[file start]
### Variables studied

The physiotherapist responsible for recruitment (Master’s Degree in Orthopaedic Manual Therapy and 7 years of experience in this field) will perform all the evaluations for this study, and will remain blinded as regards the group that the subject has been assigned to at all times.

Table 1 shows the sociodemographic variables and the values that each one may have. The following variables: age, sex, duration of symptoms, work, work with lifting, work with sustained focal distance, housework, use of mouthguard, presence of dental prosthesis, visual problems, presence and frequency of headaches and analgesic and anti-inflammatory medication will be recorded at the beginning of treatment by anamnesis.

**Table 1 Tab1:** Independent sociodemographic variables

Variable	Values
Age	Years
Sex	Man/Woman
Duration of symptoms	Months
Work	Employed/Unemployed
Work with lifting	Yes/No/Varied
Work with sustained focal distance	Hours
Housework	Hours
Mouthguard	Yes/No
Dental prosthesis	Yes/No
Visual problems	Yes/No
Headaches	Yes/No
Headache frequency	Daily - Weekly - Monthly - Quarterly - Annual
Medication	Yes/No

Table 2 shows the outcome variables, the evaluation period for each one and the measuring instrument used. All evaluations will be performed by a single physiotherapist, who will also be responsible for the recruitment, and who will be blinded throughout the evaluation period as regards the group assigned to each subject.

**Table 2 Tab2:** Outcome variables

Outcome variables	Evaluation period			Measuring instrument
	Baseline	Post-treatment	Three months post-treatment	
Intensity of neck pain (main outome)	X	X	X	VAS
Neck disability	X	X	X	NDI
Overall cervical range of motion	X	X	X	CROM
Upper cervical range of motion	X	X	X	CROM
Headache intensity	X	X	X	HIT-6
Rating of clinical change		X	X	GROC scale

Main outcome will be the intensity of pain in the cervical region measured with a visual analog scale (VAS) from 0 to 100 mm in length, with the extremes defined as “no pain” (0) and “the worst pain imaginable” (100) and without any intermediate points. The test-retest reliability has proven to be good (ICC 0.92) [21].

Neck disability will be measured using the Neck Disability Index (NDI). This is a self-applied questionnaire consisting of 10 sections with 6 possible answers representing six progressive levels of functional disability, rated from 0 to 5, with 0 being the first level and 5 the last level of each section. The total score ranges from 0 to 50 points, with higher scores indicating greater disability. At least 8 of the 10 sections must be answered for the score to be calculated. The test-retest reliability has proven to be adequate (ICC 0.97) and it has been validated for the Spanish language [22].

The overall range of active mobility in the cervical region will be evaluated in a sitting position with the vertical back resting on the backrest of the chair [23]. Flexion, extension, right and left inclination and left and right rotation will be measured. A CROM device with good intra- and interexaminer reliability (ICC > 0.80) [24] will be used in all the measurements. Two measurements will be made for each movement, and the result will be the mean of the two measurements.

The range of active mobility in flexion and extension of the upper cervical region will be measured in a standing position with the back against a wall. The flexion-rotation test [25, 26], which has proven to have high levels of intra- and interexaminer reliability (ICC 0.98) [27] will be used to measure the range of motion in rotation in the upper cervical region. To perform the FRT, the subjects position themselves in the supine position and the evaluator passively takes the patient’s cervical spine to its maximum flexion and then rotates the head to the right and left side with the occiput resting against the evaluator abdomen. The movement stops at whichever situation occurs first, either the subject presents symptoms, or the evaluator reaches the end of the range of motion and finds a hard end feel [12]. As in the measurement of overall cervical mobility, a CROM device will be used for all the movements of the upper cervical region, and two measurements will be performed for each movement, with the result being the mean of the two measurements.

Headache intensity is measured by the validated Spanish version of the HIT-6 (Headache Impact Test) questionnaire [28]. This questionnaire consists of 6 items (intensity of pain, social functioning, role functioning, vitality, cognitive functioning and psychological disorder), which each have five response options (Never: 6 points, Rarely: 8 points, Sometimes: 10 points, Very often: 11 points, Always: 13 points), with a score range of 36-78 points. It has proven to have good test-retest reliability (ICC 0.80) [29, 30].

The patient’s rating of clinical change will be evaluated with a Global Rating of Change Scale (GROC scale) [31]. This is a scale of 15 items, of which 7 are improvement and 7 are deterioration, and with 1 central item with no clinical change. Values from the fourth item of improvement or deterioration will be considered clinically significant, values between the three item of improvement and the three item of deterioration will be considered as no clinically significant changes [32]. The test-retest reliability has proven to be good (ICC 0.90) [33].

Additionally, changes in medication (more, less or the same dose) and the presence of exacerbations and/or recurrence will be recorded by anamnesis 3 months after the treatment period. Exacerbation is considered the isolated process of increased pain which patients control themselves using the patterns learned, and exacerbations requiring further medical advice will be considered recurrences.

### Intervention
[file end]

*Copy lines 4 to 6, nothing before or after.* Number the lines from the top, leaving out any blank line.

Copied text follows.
**Table 1 Tab1:** Independent sociodemographic variables

Variable	Values
Age	Years